Category Archives: Python

Sunday Query : use SPARQL and Python to fix typographical errors on Wikidata

My turn to make a #SundayQuery! As Harmonia Amanda just said in her own article, I was about explain how to make a Python script to fix the results of her query… But I thought I should start with another script, similar but shorter and easier to understand. The script for Harmonia is here, though.

On Thursday, I published an article about medieval battles, and since then, I did start to fix battle items on Wikidata. One of the most repetitive fixes is the capitalization of the French labels: as they have been imported from Wikipedia, the labels have an unnecessary capital first letter (“Bataille de Saint-Pouilleux en Binouze” instead of “bataille de Saint-Pouilleux en Binouze”)

The query

So first, we need to find all the items that have this typo:

Some basic explanations :

  • ?item wdt:P31/wdt:P279* wd:Q178561 .  looks for items that are battles or subclasses of battles, just to be sure I’m not making changes to some book called “Bataille de Perpète-les-Olivettes”…
  • On the next line, I query the labels for the items  ?item rdfs:label ?label .  and filter to keep only those in French FILTER(LANG(?label) = "fr") . . As I need to use the label inside the query and not merely for display (as Harmonia Amanda just explained in her article), I cannot use the wikibase:label, and so I use the semantic web standard rdfs:label.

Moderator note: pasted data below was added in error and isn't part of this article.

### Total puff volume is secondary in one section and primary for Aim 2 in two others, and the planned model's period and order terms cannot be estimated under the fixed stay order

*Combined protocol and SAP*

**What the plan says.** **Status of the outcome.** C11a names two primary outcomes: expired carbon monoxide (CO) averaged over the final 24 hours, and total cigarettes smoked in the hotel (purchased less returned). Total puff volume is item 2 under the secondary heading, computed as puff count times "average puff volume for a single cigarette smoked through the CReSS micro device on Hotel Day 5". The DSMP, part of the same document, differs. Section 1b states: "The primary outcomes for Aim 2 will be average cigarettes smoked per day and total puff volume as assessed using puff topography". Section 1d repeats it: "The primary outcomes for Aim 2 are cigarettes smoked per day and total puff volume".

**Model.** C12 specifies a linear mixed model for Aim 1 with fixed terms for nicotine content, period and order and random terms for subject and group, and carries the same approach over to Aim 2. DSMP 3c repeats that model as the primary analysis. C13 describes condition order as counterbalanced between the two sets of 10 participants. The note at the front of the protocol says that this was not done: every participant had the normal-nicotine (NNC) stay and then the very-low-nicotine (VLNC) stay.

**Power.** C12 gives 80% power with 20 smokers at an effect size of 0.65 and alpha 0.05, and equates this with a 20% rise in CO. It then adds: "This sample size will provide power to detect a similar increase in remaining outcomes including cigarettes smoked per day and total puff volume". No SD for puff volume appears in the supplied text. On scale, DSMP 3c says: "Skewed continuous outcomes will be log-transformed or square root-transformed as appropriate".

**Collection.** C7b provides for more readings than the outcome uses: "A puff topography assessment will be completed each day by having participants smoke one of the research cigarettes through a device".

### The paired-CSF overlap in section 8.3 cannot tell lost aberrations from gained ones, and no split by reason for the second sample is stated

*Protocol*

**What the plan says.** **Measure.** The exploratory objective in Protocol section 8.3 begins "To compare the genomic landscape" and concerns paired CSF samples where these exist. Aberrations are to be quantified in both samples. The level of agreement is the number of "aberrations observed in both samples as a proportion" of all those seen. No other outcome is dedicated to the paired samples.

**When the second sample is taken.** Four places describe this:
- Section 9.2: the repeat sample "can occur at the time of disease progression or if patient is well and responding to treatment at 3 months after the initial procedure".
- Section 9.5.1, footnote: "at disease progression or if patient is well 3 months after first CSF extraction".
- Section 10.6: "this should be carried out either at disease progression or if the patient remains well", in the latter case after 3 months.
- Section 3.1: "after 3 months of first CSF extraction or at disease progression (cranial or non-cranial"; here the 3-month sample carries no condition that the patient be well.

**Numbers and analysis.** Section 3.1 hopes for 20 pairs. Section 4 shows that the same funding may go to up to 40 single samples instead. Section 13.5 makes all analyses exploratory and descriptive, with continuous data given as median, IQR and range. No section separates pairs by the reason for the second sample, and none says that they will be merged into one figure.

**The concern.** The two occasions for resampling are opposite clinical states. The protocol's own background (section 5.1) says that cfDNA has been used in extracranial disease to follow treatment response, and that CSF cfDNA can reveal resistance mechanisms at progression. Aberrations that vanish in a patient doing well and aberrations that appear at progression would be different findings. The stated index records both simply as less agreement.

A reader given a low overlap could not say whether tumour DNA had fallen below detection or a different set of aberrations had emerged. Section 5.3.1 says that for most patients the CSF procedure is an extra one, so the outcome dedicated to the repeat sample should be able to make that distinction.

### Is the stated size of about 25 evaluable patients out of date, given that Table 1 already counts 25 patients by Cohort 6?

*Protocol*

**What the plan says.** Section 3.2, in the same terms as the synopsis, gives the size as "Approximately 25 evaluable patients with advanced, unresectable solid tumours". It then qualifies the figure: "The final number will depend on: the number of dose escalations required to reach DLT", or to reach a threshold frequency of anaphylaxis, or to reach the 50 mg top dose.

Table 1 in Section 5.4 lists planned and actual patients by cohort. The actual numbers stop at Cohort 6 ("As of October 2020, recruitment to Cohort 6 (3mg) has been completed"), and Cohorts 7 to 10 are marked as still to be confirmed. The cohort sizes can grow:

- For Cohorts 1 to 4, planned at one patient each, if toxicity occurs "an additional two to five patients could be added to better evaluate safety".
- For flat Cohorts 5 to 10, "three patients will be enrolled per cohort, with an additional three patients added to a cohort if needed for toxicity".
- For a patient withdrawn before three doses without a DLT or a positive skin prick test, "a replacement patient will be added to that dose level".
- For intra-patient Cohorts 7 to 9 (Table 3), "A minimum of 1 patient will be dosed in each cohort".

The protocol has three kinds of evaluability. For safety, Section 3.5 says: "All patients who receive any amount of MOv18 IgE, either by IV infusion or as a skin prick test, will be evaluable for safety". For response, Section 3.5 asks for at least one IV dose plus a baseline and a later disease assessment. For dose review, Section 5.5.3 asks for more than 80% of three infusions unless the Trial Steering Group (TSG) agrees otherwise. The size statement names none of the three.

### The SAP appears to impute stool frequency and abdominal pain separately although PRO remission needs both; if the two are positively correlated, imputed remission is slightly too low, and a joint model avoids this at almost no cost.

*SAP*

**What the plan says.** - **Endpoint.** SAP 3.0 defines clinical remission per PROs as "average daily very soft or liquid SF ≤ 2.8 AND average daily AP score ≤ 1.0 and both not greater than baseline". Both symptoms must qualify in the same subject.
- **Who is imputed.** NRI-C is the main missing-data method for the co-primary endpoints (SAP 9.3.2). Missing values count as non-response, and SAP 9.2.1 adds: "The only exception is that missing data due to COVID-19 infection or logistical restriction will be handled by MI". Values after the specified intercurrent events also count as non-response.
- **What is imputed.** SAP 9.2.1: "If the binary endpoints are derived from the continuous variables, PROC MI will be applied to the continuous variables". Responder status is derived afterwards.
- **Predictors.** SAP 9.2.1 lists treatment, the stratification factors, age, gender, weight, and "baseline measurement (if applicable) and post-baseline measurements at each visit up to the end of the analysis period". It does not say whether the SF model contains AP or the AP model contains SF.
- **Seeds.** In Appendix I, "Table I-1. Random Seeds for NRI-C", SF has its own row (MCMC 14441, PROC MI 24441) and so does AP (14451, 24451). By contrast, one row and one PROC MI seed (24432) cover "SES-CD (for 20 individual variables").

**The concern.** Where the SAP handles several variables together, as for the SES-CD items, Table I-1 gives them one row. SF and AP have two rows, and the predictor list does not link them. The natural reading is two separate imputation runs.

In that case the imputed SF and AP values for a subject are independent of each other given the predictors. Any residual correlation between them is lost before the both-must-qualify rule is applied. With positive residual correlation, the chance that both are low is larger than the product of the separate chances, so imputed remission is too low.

• The last line is a FILTER , that keeps only those of the results that matches the function inside it. Here, STRSTARTS  checks if ?label  begins with "Bataille " .

As of the time I write this, running the query returns 3521 results. Far too much to fix it by hand, and I know no tool that already exists and would fix that for me. So, I guess it’s Python time!

The Python script

I love Python. I absolutely love Python. The language is great to put up a useful app within minutes, easily readable (It’s basically English, in fact), not cluttered with gorram series of brackets or semicolons, and generally has great libraries for the things I do the most: scraping webpages, parsing and sorting data, checking ISBNs [1]I hope I’ll be able to write something about it sometime soon. and making websites. Oh and making SPARQL queries of course [2]Plus, the examples in the official documentation are Firefly-based. Yes sir, Captain Tightpants..

Two snake charmers with a python and a couple of cobras.